Community Papers

Food for thought

Heather Johnston (left), coordinator of the North Shore Neighbourhood House’s Edible Garden Project, and volunteer coordinator Emily Jubenvill (right) examine crop of kale.  - Rob Newell photo
Heather Johnston (left), coordinator of the North Shore Neighbourhood House’s Edible Garden Project, and volunteer coordinator Emily Jubenvill (right) examine crop of kale.
— image credit: Rob Newell photo

An Official Community Plan is, by nature, a high-level document. It offers no shortage of forward-thinking ideas, but specific details and implementation strategies are often left to city staff to unroll as needed.

But Heather Johnstone, coordinator of the North Shore Neighbourhood House’s Edible Garden project, says the District of North Vancouver has the opportunity to include specific details in its OCP to ensure the district remains committed to the ever-growing issues of food security and urban agriculture.

Simply put, food security is ensuring residents’ access to locally-produced food; urban agriculture is the growing of those rations.

“I believe how food is mentioned in the OCP is sufficiently vague,” says Johnstone.

“But with rising oil prices and the threat of droughts in areas that we get our food from, thinking about this is critical. There are ideas and ways to strengthen the stance on food issues without increasing costs. These ideas are so much easier to include now rather than later.”

The district’s forthcoming OCP, still in the draft process and open to changes, has two food-related considerations — to encourage local food systems by promoting initiatives such as community gardens and farmers’ markets and to collaborate with Vancouver Coastal Health to increase access to nutritious goods.

And while Johnstone agrees with the importance of establishing community gardens, she recommends the district develop other incentives such as encouraging developers to provide space for urban agriculture on rooftops and landscaped areas. The district could also, she added, ask developers to provide these green areas as an amenity in increasingly dense housing communities.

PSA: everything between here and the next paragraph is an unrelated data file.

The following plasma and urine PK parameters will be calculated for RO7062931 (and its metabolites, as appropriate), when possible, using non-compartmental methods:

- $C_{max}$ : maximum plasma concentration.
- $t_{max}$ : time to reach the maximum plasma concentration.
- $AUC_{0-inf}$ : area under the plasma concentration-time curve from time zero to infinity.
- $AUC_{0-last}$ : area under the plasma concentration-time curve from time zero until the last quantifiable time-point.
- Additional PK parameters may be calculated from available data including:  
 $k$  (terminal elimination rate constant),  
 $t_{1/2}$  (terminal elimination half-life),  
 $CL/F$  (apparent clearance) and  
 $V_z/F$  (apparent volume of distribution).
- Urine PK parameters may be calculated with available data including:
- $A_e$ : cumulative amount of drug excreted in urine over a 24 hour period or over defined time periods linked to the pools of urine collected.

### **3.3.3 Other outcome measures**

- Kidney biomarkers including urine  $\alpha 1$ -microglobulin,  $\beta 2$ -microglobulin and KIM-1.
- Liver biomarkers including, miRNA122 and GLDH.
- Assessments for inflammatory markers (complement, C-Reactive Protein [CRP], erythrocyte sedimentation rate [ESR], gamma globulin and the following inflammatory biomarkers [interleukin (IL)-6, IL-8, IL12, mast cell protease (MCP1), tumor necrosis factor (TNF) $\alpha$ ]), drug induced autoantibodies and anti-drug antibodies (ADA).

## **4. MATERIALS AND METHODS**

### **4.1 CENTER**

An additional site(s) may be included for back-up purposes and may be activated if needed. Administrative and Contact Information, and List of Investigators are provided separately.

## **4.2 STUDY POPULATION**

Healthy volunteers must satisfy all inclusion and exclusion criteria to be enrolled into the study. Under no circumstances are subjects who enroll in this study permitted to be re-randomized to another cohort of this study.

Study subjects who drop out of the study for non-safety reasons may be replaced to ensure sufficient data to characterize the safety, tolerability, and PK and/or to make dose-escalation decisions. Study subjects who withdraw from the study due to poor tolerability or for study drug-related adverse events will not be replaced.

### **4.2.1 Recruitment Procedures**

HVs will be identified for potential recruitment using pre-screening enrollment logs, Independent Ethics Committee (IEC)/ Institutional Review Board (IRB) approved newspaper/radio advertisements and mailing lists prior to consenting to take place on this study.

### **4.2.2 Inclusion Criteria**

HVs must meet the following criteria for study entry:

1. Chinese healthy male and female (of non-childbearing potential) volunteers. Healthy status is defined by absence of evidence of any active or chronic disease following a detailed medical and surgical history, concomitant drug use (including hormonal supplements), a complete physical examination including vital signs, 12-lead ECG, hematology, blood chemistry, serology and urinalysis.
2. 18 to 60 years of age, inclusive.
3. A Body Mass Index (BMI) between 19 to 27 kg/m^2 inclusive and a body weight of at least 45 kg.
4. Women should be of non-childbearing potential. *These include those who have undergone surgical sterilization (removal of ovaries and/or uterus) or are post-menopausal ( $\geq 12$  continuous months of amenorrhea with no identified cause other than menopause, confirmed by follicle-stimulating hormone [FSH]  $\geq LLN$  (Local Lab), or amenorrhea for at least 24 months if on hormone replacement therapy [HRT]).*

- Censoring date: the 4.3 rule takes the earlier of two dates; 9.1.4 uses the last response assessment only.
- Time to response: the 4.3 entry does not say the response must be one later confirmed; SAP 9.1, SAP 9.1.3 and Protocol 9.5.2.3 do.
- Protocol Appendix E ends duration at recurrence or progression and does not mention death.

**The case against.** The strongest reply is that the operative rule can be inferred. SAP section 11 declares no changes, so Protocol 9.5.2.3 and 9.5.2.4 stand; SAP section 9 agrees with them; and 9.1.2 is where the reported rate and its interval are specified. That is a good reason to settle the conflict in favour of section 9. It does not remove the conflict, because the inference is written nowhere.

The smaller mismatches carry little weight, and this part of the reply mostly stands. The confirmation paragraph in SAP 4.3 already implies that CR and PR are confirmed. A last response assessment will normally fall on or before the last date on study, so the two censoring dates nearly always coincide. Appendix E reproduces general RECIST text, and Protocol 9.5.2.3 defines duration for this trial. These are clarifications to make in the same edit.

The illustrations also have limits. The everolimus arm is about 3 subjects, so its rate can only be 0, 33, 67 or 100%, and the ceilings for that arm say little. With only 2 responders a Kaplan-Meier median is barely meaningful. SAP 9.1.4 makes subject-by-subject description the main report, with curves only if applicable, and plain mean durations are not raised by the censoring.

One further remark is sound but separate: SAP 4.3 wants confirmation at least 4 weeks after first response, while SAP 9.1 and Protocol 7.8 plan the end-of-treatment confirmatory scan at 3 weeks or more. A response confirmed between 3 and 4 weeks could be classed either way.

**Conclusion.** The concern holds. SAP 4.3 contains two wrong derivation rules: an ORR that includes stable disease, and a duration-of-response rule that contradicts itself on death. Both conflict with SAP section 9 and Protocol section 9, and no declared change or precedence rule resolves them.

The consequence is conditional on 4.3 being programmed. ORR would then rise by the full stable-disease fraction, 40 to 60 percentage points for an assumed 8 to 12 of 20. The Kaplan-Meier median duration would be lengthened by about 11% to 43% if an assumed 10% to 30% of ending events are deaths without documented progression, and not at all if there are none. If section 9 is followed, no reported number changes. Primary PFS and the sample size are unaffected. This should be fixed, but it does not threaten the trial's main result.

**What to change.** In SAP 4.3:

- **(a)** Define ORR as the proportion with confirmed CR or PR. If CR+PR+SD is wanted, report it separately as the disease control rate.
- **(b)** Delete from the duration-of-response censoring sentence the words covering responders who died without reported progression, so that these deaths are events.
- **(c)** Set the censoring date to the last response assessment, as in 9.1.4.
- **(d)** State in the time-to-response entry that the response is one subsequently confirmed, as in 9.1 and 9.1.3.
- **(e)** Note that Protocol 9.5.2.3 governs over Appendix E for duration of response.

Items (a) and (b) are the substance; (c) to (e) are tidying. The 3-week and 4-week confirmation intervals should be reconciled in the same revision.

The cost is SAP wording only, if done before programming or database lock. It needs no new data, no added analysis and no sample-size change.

Lynn Valley has been earmarked as a new town centre in the OCP and will be a candidate for added development in the years to come. Elsewhere, the Lower Lynn area will see an increase in condo-style living in the future. The already-approved Seylynn Village at the foot of the Trans-Canada Highway will have 690 units.

But it isn’t all about leaning on developers to provide such areas, adds Johnstone. The district should be examining its stock of underutilized land for potential sites of urban agriculture. In the City of North Vancouver, for example, a strip of grass between two homes on 24th Street near St. Andrew’s Avenue was converted into a small orchard. The district, she said, could use that initiative as inspiration to do something similar with its properties.

“A really important thing to understand with urban agriculture is not just turning parks into farms. It’s all about developing land that isn’t being used to produce food, provide recreation opportunities and get people out meeting their neighbours,” she said.

“And on the North Shore we have so many land resources not being used to their full potential.”

District staff said they have been receiving “amazing energy and interest” from residents concerned about urban agriculture, but are limited in how much consideration the topic can get after OCP “must-haves” like housing and employment.

Susan Haid, DNV manager of sustainable community development, said the district has signed an agreement with Vancouver Coastal Health to address the issue of healthy communities and provide education about the dangers of obesity. In December, district council also recommended the Lynn Valley and Parkgate communities as future sites for farmers’ markets.

Cristina Rucci, DNV social planner, added the Table Matters discussion group – comprised of staff from DNV, VCH, the Edible Garden Project as well as residents – will continue in 2011. Started two years ago, the group has met with municipal governments, non-profits and local businesses to discuss food security.

Following the adoption of the OCP, expected after the public input period ends in the summer, Haid said staff will begin discussing specific programs and bringing ideas from the OCP “to the ground.”

“The policies in the plan must be broad in nature because OCPs are living documents and adaptable,” she said.

“But this is something that is very much on our radar now.”

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